What I am confronted with here is a tension between the freedom of individuals to transact economically and their freedom to transact with the state politically. This is where my third amendment to the French taxation system comes into play: instituting a 100% tax on wealth that was already inherited by the deceased. Such a tax would limit the accumulation of wealth over generations and limit the appearance of dynastical classes of wealthy and unduly influential people over several generations, while preserving the right of individuals to pass on the wealth they have earned themselves. Moreover, the longer a family has been wealthy, the more political influence it is able to exercise because its channels of influence are more entrenched; such a tax solves this issue. Naturally, the balance of 0 and a 100% taxation on earned and inherited wealth respectively leaves several doors open for skewing political dynamics. Firstly, it still allows an individual to accumulate extremely large amounts of wealth during their lifetime affording them large amounts of political power, and secondly this individual would be able to pass this large amount of wealth onto their children, who could then in turn benefit from undue political influences. It is important to note, however, that most wealth presently owned is inherited, not earned, and it has been estimated that the share of inherited wealth in total wealth reached nearly 75% (Piketty 2014: 402). Taxing wealth that was already inherited at a 100% would therefore still have a profound effect despite the fact that individuals are able to earn extremely large fortunes. In sum, the event in which such an individual is still able to pass on large amounts of wealth to a descendant is still made less problematic by the proposed tax set up because it limits wealth concentration dynamics to one generation.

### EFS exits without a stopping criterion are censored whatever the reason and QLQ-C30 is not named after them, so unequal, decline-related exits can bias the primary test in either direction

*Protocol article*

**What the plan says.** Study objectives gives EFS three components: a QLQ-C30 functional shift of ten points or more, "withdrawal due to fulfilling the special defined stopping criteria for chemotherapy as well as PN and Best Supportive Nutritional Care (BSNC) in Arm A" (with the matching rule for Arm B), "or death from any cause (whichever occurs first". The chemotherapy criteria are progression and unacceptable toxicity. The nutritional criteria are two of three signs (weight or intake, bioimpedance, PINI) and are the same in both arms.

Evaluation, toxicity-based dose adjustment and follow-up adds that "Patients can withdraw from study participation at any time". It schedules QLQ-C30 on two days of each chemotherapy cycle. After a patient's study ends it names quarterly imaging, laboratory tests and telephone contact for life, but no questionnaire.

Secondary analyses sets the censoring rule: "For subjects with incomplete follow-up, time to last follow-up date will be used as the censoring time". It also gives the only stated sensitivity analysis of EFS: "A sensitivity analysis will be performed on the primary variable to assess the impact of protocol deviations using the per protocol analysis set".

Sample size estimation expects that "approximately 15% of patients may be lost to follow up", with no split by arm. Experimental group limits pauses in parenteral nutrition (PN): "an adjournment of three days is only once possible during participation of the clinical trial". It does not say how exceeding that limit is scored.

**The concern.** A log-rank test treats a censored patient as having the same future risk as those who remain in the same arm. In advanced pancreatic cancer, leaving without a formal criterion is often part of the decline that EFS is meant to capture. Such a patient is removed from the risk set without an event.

This tax of course represents a compromise in a libertarian framework and would be rejected by more ardent defendants of absolute transactional freedom. I am also aware that, perhaps contrary to what could be expected of a libertarian argument, it will probably yield higher tax levels on wealthy estates than the current set-up, at least for the first generation. However, I believe it is the most justifiable of solutions, because individuals have arguably a stronger claim to money that they have earned as the fruit of their talents than they have over (legitimately) inherited wealth. Thus, taken together, my amendments both respect the freedom of individuals to dispose of the fruits of their labour as they wish, and start to address the infringement on political freedoms and therefore individuals’ right to self-ownership caused by highly unequal wealth distribution. This solution, naturally, isn’t a perfect one. Disentangling inherited from earned wealth will prove difficult and it doesn’t address income concentrations stemming from earned wealth. It is however a solution that I believe maximally respects the freedom of each individual to dispose of themselves as they wish in a democratic state.